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Startup company has its eye on the nearly 50 million U.S. homes with limited curbside pickup: 'It's mind-blowing to me'

"I was shocked."

“I was shocked."

Photo Credit: Recyclops

It's hard to believe that in this day and age, some homes don't have convenient recycling pickup, but an estimated 50 million households — roughly 38% of America — don't have an easy solution.

When Ryan Smith realized his off-campus college apartment didn't have recycling, he told The Cool Down, "I was shocked."

He quickly learned that most apartments in the U.S. didn't have recycling either — and some of the buildings that were required to provide it were dropping the ball. 

Take Chicago, where some residents have resorted to creating an entire website called "My Building Doesn't Recycle!" dedicated to reporting buildings that don't offer recycling.

So Smith decided to do something about it. In 2014, he founded Recyclops to make recycling accessible to everyone, regardless of where they live. 

He started with his college apartment building in Provo, Utah. Then he decided to set up a recycling program for an entire town nearby, Mapleton, where he took over for a couple who had been driving around in their Suburban collecting trash to try to do good.

Now, Recyclops is a certified B-Corp and has expanded nationwide, offering easy solutions for single-family homes and businesses in more than 30 states. The company's website has a page showing all active residential locations to see if their operations are available in a given area, along with the recycling facility they work with there. 

"We believe that there are about 16 million apartment homes and 34 million single-family homes with no recycling pickup service," Smith said. "It's mind-blowing to me." 

Recyclops arrived at those estimates totaling 50 million homes without service (about 38% of all U.S. homes) by conducting surveys of communities and comparing results to other research, shared for review with The Cool Down.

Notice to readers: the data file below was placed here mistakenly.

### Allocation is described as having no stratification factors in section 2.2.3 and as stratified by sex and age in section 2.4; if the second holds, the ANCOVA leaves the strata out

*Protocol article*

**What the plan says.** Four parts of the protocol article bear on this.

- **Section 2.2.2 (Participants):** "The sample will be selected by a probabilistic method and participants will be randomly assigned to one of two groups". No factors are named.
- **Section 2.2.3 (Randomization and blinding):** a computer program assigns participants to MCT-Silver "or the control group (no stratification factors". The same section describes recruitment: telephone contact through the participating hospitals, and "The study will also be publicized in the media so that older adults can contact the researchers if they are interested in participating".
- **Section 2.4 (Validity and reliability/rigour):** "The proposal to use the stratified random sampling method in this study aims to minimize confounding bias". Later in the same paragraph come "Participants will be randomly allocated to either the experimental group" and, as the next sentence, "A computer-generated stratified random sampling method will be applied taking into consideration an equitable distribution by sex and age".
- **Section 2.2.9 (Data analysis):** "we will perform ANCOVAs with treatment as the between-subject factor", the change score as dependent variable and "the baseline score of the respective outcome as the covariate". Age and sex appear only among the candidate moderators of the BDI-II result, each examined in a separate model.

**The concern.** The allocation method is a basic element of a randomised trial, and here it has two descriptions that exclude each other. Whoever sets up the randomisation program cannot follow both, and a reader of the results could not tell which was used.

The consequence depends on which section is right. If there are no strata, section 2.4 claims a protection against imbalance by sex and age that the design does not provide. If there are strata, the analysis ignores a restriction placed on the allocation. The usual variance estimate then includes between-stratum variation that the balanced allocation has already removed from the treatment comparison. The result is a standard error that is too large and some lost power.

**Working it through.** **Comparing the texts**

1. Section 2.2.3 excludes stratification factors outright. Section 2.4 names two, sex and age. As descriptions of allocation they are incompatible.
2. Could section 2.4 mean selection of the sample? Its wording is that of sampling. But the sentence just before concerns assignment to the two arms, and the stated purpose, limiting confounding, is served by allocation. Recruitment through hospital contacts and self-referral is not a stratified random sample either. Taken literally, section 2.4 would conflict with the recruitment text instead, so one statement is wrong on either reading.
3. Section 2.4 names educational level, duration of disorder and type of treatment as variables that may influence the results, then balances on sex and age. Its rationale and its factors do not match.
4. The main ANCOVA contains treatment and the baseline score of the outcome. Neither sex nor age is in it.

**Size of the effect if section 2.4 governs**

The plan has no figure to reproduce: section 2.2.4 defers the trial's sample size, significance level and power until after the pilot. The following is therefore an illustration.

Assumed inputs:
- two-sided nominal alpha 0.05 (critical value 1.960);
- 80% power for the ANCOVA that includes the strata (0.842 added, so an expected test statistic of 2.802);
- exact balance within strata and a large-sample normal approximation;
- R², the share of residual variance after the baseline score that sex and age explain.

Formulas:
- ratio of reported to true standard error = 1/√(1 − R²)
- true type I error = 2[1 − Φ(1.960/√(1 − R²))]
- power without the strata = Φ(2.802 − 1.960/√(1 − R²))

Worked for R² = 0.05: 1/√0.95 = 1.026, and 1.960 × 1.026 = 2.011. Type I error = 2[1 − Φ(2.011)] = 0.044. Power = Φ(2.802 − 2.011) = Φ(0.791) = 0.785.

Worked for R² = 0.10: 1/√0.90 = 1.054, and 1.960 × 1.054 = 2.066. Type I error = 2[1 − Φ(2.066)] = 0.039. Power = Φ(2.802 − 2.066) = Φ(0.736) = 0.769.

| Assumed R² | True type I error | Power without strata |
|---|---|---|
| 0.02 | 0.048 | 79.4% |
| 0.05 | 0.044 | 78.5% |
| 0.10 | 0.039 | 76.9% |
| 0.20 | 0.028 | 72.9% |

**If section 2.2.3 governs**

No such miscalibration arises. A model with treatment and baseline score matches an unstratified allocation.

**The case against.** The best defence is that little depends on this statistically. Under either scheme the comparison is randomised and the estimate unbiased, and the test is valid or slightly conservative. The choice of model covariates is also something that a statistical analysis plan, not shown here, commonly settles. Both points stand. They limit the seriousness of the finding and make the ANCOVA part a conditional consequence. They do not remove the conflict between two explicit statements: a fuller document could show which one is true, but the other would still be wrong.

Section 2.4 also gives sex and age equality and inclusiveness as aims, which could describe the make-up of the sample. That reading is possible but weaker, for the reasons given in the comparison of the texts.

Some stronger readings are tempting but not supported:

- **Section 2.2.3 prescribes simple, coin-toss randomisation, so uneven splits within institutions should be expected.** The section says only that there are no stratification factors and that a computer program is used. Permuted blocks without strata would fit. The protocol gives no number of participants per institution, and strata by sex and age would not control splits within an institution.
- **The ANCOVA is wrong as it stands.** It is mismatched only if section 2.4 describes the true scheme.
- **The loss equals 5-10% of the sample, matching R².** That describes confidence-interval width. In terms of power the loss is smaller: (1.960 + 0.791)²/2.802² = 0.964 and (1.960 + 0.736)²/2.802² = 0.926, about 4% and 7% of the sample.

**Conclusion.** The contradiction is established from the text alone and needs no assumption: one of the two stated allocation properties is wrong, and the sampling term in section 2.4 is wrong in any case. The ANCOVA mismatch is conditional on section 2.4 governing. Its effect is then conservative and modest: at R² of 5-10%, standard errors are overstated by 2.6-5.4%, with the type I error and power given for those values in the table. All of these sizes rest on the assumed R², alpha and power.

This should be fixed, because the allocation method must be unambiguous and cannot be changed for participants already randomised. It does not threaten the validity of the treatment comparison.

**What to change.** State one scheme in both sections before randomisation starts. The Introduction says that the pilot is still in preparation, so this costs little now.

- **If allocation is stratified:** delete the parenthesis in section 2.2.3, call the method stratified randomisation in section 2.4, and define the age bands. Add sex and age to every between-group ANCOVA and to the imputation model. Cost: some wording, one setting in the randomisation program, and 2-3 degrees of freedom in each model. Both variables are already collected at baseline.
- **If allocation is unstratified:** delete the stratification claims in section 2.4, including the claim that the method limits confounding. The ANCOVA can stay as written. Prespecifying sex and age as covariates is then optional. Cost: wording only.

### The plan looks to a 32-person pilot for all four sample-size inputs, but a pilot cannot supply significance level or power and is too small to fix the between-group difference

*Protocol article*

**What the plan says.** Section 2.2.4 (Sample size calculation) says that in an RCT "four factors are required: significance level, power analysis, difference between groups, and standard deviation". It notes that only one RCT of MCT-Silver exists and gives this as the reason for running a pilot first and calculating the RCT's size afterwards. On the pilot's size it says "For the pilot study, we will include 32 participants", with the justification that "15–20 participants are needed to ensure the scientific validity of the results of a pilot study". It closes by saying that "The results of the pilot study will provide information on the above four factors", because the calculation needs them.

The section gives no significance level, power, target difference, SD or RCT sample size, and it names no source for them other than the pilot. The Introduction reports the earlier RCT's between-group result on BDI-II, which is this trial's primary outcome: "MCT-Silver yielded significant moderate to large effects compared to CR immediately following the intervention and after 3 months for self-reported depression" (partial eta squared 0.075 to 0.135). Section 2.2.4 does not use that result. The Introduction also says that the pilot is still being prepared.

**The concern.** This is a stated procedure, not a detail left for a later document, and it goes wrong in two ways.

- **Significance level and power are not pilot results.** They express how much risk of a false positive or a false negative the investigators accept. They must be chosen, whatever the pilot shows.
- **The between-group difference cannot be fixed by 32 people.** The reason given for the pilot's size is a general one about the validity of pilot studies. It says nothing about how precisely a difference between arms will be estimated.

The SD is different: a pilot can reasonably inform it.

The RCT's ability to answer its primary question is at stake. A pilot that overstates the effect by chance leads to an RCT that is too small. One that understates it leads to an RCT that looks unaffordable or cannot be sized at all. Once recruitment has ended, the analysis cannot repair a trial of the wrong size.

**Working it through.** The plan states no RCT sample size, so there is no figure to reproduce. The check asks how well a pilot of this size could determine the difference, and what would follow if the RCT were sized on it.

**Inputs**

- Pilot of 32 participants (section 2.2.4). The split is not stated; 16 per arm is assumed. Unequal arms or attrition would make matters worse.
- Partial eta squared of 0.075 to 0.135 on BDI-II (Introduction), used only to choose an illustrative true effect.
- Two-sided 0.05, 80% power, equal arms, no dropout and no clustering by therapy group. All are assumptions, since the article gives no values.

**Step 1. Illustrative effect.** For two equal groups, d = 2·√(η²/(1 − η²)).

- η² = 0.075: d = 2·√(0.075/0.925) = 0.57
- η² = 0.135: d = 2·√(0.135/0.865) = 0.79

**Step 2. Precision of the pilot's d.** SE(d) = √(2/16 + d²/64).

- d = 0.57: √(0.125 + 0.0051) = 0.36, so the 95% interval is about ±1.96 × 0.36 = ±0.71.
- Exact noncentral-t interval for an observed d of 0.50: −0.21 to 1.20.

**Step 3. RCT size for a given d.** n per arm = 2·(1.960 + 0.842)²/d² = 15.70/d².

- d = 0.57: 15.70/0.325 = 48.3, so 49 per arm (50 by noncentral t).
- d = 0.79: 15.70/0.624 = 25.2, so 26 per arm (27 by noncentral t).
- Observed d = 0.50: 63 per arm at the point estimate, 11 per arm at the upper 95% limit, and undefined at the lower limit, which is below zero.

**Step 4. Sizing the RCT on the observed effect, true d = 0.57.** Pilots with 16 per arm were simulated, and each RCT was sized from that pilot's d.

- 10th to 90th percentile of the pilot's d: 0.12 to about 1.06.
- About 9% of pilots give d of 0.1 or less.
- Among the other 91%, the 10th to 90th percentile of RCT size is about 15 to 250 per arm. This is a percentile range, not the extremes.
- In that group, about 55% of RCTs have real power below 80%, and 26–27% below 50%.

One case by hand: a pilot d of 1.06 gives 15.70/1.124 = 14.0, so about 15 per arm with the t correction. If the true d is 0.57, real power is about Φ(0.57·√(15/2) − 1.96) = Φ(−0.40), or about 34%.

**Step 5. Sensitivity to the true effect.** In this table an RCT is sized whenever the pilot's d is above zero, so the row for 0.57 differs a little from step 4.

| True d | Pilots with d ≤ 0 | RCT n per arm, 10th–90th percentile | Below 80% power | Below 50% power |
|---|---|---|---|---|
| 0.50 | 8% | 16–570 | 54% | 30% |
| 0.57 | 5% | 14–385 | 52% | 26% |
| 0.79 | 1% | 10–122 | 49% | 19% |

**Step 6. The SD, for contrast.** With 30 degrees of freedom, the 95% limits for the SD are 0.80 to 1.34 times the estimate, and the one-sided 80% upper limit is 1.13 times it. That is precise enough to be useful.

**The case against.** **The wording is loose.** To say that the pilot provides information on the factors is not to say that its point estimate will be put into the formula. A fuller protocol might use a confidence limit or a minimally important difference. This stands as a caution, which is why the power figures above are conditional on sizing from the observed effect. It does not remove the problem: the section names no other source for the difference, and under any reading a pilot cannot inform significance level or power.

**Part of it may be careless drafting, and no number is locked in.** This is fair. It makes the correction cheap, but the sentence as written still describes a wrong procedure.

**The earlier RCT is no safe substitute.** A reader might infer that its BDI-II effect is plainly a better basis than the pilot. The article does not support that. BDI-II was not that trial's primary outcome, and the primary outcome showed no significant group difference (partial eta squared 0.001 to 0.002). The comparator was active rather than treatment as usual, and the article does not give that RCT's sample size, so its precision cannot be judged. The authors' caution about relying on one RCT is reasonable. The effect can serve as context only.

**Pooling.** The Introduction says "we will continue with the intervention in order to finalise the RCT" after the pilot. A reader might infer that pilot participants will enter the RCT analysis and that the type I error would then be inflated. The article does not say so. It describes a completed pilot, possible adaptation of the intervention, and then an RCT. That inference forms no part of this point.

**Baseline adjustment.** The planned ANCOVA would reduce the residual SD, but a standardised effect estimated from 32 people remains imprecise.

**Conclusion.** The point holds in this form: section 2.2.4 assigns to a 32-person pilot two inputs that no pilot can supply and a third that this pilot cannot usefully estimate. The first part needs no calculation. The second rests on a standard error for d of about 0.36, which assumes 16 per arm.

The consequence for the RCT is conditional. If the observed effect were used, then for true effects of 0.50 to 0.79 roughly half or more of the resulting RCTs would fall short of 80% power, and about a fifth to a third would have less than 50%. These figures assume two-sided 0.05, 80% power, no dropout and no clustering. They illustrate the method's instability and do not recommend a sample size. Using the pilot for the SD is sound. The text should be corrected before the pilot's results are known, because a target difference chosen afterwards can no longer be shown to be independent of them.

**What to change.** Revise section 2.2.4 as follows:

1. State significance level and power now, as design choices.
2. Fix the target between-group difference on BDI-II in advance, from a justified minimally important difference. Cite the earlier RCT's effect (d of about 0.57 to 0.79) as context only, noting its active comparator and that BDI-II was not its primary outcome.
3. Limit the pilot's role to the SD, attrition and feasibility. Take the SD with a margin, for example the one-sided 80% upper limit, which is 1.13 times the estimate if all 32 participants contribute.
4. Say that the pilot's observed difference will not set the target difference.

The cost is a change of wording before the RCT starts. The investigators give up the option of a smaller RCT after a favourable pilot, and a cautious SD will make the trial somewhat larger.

Photo Credit: Recyclops

The company's curbside recycling program is available for an average price of $29 a month. But you won't find a big garbage truck coming to pick it up — they use the gig economy to hire members of the local community to do their pickups. 

"The average garbage truck gets two to three miles per gallon — that's a lot of emissions," says Smith. By using local drivers, Recyclops says it can keep diesel trucks from polluting local communities and doing damage to local roads — according to its statistics, garbage trucks do as much as 528 times the road damage per household as their local drivers.

Their programs generally take whatever can be recycled in the nearest metro area, and they always accept glass. Based on their calculations, they have emissions that are one-fifth or less of traditional garbage collection methods, per household. 

While organizations like Greenpeace have called plastic recycling a "failed concept" and cited figures as low as 5% of all eligible plastic being recycled, part of that is the barrier to recycling, which Recyclops is aiming to fix. And materials like aluminum, glass, and paper are much more successful at being recycled properly. On top of that, Recyclops says it improves recycling rates even further with its practices, pointing to internal data around lower contamination rates (5% to 8%) than municipal programs (18% to 40%).

They also partner with businesses to help them dispose of hard-to-recycle items. Imperfect Foods partnered with them to help recycle the insulated liners that come with cold food, and Dyper works with them to pick up diapers to be composted or turned into biochar. 

With some local communities dropping curbside recycling pickup, Recyclops is aiming to make sure everyone has the power to keep recyclable waste from being wasted — diverting nearly 1 million pounds of waste from landfills each month. 

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